• Part B: Be careful with Part B. The penalty is 10 percent for each 12-month period you should have been enrolled. Example: If your initial enrollment period ended July 31, 2015, and you waited until August 2 of 2017 to enroll, your premium will go up 20 percent. And you have to pay the penalty fee plus your normal premium for as long as you have Part B.6
    • Part C: No penalty fee
    • Part D: If you don’t meet one of the four requirements above for a period of 63 days or more in a row, you will face a penalty that requires some complicated math to figure out. The penalty is calculated by multiplying 1% of the “national base beneficiary premium” ($33.06 in 2021) times the number of full, uncovered months you didn’t have Part D or creditable coverage. The monthly premium is rounded to the nearest $.10 and added to your monthly
  • So, what’s the plan?
    • The best defense against unwanted penalties is a robust, personalized financial plan and a trusted advisor to help you on your journey to and through retirement.
    • Click here to get started.

INTERVIEW: Ryan Detrick, Chief Market Strategist at LPL Financial

  • Joining us today, as he often does, is Ryan Detrick, Chief Market Strategist at LPL Financial!
    • Ryan, how are you?
  • We are wrapping up a record-setting earnings season and it appears there isn’t much in the economic outlook to slow equities down…  But there appears to be plenty to be concerned about in terms of stock prices, at least in the near term given the most recent volatility.  What are your thoughts?
  • Inflation concerns are quite evident among investors today.  Do you foresee a spike in inflation, and will it be enough to slow down or choke off the rally?
  • Your team seems to be changing its outlook on international stocks of developed countries.  What is behind the change since you’ve been pretty negative on developed international in the past?
  • The bond market has driving interest rates upward, and a few days ago, Treasury Secretary Janet Yellen said rates may have to go higher in order to slow down the economy.  What does that do for your outlook on interest rates and the overall fixed income market?
  • A few days ago, Arkansas Governor Asa Hutchinson discontinued the “extra” unemployment payments that displaced workers have been getting, saying “We need folks to get back to work.”  In your opinion, has the extra money for unemployment benefits created the shortage of willing workers that we seem to be experiencing?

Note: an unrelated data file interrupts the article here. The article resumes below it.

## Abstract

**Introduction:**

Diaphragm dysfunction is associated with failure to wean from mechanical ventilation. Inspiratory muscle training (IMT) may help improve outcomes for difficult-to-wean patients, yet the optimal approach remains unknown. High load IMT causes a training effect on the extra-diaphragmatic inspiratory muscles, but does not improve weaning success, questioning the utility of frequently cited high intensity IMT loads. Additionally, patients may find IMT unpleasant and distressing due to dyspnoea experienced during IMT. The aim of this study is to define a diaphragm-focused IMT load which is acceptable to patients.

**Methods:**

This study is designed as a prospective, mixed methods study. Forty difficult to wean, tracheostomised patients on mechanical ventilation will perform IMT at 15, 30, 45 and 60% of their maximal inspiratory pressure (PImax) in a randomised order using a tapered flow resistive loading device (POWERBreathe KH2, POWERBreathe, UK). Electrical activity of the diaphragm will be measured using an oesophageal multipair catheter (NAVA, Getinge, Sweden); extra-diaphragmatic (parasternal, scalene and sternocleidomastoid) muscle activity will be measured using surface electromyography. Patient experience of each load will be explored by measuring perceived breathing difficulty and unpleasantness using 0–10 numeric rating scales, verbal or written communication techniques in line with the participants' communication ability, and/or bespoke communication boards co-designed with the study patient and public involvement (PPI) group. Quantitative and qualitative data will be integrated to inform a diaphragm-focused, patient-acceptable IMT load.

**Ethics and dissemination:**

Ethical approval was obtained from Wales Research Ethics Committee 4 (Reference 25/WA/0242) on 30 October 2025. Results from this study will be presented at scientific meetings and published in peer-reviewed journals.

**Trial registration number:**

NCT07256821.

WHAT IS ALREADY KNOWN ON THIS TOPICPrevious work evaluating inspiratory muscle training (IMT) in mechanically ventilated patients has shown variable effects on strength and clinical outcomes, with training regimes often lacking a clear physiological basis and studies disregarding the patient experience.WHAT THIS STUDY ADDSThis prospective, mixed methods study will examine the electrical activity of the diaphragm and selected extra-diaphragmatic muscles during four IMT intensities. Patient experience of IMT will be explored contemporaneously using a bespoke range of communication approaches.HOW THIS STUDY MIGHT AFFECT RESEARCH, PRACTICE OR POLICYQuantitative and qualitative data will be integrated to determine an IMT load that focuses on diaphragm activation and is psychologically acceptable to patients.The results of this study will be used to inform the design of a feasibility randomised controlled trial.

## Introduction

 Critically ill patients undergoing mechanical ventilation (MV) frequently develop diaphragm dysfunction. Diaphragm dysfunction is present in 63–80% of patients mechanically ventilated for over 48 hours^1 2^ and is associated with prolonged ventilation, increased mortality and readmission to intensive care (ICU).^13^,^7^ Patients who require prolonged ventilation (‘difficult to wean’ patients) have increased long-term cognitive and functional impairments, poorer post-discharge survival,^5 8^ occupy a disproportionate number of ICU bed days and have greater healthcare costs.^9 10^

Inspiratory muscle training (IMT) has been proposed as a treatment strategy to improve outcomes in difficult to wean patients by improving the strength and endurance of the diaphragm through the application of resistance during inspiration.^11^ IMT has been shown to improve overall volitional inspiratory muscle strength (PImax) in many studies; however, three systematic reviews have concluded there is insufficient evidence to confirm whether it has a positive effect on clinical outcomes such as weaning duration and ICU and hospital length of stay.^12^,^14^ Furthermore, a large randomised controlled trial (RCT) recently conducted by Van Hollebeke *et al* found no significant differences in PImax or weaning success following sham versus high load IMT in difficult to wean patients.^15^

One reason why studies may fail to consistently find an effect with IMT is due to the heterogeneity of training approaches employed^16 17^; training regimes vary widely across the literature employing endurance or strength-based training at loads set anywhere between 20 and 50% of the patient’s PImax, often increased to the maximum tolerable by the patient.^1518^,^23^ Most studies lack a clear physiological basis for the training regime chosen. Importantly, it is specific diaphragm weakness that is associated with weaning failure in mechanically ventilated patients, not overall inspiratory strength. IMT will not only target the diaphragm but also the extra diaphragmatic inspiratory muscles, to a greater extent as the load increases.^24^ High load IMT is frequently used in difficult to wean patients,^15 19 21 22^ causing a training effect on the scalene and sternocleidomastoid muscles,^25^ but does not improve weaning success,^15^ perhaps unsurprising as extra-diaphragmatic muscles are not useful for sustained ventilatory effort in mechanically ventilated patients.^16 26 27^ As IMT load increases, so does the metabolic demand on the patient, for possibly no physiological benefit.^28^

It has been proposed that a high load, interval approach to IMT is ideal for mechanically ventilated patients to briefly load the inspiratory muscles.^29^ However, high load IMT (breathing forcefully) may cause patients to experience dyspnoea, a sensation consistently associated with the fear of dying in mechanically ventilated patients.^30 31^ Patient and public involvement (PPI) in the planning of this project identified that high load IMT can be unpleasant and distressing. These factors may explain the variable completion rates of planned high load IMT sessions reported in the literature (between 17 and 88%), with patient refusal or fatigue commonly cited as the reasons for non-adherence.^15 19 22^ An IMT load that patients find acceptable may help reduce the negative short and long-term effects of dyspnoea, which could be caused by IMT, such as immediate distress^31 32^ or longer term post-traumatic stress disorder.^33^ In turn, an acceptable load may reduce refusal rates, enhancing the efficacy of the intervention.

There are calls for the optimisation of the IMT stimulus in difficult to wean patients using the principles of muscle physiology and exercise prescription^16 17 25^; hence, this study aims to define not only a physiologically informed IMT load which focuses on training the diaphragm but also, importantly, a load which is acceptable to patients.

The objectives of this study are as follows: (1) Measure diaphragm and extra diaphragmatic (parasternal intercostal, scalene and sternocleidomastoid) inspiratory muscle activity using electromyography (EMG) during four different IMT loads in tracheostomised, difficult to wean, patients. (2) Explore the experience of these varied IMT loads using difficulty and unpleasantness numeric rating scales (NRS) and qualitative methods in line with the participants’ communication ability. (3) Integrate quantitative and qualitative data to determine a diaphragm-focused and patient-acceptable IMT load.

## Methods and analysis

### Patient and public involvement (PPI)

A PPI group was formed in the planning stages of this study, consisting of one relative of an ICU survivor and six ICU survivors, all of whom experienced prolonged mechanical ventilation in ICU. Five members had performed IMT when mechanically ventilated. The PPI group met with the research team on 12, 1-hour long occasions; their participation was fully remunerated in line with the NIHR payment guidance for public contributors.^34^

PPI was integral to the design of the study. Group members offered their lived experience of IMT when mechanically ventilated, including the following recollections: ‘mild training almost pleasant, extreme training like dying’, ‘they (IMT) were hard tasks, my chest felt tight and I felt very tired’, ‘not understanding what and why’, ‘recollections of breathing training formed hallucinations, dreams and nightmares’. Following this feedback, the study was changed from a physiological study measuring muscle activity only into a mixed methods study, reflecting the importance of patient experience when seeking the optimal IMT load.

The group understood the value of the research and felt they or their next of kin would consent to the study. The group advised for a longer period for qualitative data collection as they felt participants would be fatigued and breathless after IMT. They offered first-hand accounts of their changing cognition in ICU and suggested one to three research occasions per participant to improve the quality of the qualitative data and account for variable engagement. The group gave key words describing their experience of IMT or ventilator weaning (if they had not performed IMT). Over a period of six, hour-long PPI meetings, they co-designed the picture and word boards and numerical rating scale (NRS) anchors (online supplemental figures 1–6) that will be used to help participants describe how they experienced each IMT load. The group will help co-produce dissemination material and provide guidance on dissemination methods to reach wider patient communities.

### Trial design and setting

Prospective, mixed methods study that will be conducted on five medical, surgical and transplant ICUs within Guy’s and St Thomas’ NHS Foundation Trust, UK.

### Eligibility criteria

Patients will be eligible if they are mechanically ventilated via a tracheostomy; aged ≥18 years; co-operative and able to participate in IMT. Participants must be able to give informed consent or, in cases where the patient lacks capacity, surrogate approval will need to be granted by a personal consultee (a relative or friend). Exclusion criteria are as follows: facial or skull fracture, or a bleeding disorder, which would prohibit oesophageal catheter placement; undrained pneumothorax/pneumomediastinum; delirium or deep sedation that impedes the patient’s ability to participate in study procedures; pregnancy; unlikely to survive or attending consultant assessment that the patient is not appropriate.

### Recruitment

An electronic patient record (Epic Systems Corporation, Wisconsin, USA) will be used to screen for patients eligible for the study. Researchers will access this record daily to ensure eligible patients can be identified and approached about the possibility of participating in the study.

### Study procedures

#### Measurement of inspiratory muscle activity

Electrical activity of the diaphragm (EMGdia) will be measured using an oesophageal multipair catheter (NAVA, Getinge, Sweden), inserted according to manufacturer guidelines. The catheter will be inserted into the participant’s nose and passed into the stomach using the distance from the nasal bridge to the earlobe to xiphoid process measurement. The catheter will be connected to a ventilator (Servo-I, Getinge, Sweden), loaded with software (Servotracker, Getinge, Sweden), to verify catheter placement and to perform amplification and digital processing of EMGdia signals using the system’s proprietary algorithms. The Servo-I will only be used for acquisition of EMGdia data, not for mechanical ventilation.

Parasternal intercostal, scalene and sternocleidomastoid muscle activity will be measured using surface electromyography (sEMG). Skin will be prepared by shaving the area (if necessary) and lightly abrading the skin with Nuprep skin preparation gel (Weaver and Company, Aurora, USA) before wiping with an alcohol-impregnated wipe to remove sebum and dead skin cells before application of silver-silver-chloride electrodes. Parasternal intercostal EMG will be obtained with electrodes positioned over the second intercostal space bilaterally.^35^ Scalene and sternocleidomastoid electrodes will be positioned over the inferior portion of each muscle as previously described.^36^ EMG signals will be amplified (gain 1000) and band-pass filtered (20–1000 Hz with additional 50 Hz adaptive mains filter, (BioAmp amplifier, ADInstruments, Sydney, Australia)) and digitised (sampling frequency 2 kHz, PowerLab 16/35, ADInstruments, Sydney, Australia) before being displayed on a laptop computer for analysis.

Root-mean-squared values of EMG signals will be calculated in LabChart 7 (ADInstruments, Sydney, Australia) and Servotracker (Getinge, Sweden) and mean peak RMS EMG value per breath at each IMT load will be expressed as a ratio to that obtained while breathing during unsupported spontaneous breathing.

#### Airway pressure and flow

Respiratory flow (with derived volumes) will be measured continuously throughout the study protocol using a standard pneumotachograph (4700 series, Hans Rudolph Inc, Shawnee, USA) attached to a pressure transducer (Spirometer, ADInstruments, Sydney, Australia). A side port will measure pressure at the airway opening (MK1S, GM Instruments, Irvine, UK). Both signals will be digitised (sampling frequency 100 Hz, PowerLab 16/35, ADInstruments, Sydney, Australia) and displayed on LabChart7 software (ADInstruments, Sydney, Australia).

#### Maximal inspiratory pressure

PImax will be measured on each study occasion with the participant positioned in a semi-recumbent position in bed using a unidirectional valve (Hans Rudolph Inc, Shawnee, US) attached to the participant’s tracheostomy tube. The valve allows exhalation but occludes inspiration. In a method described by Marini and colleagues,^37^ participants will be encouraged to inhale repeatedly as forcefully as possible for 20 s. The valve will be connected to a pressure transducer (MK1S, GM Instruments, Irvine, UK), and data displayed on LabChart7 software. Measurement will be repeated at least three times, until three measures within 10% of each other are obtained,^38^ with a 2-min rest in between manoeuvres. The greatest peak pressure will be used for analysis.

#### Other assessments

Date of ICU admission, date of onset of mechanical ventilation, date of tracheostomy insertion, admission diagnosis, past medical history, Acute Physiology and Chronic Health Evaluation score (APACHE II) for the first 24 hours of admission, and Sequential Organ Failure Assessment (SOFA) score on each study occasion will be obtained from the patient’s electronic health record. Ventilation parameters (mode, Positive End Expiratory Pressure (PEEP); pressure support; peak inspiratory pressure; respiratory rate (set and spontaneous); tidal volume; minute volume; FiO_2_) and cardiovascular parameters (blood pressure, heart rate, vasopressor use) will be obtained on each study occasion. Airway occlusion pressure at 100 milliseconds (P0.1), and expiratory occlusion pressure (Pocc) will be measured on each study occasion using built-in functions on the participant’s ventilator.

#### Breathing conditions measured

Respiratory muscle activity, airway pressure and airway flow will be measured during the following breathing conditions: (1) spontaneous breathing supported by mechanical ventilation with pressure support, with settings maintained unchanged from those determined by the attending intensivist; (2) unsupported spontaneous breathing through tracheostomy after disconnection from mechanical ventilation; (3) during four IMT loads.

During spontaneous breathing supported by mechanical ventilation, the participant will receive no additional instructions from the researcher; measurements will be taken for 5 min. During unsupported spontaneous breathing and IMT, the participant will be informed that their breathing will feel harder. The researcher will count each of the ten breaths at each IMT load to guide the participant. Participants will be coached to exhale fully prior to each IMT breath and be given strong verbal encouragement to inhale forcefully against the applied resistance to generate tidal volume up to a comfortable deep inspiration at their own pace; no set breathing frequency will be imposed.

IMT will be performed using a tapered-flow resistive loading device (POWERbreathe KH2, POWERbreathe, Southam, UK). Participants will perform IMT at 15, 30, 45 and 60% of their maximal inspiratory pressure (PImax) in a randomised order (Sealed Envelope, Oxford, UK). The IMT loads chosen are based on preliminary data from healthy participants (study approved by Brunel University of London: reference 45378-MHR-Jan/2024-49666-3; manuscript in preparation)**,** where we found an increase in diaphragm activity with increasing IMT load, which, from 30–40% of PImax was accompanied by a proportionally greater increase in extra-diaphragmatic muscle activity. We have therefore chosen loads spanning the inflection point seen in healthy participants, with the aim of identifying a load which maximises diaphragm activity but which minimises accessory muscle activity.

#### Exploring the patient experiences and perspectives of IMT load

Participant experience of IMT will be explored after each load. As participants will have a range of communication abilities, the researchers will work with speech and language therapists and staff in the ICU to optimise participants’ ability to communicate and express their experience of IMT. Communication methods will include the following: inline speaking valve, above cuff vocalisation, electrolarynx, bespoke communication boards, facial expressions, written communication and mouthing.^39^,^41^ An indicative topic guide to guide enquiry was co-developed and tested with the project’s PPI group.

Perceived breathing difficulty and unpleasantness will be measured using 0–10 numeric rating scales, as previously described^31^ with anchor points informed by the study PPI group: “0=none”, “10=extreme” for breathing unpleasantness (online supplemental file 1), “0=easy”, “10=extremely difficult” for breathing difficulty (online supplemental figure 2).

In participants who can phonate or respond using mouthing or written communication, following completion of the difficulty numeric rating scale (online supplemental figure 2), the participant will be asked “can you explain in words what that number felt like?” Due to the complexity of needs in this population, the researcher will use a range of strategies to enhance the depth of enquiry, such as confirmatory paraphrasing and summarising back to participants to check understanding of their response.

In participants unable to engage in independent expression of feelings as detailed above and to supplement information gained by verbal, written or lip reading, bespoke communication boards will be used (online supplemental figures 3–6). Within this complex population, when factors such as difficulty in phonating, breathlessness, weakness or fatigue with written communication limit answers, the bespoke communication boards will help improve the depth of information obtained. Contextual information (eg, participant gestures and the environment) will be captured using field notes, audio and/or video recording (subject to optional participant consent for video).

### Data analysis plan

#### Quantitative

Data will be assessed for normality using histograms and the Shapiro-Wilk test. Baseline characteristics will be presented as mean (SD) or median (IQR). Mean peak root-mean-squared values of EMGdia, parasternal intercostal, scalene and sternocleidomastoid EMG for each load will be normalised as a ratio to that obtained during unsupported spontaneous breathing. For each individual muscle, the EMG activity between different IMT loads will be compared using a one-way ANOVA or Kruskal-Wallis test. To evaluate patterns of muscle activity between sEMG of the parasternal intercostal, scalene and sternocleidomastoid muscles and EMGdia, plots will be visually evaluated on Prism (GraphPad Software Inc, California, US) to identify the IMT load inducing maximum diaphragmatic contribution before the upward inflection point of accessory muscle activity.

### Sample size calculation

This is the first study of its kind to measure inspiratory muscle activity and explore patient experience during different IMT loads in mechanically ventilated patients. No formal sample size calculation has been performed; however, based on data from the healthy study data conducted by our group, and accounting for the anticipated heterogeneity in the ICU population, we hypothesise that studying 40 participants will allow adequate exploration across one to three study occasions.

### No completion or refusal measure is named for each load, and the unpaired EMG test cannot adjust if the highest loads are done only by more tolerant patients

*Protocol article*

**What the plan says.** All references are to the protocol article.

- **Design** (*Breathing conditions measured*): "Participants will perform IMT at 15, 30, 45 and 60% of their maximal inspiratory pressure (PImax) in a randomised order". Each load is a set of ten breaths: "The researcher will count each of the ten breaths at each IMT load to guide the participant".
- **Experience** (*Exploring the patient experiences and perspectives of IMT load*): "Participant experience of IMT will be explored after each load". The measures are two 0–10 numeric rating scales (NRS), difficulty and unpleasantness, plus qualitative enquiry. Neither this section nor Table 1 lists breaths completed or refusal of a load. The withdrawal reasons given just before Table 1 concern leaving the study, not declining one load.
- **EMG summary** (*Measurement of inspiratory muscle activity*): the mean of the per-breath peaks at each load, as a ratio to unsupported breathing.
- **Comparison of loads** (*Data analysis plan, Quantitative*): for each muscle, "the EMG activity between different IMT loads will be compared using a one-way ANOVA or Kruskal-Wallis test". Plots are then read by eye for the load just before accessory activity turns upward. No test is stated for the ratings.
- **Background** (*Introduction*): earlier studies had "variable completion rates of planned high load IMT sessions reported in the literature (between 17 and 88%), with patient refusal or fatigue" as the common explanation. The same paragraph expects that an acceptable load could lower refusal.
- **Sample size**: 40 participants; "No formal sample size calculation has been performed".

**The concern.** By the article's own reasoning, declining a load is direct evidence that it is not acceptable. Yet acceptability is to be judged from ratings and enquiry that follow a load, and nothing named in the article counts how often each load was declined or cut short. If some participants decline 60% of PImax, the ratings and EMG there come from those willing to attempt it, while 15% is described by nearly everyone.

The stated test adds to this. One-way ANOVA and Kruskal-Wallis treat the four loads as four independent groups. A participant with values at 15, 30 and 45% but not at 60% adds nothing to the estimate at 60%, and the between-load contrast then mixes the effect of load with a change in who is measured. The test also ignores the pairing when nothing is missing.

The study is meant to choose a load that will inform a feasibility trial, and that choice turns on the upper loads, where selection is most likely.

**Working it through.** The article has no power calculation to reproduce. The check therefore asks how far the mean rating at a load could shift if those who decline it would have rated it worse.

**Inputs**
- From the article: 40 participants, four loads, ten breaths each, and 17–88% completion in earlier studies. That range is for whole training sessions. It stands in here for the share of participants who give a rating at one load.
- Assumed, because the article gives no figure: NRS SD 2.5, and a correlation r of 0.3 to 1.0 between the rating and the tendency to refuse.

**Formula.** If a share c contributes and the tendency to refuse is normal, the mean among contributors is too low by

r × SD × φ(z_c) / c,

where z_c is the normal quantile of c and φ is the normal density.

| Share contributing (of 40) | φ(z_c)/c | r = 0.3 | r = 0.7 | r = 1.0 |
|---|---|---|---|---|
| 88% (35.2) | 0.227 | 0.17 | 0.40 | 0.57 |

• What, if any allocation changes are your teams making in the portfolios you manage, given this stage of the market recovery?
  • Are you seeing any signs of the “Sell in May” influence, or have your efforts to debunk the myth been successful?


  • Building the future you dream of can be tough — but the situation can be even more difficult if you run into fines and penalties that could ding your retirement accounts.
  • Excess IRA Contribution Penalty
    • Building a large amount of retirement savings is, really, a good thing. But if you contribute too much to an IRA, it can cost you.
    • How does this happen?
      • Contributing an amount of money that exceeds the applicable annual contribution limit for your IRA
      • Improperly rolling over money into an IRA
    • So, let’s talk contribution limits. For 2021:
      • The most you can contribute to your Roth and Traditional IRAs is a total of $6,000 if you’re younger than 50 or $7,000 if you’re age 50+.
    • You can only contribute earned income.
      • You must have enough earned income to cover your contribution to an IRA.
      • If your earned income for the year is less than the contribution limit, you can only contribute up to your earned income.
        • For example, if you earned $3,000, you can contribute a maximum of $3,000.
      • These things don’t count as earned income: child support, income from rental property, interest and dividends from investments, Social Security, unemployment benefits, and retirement income.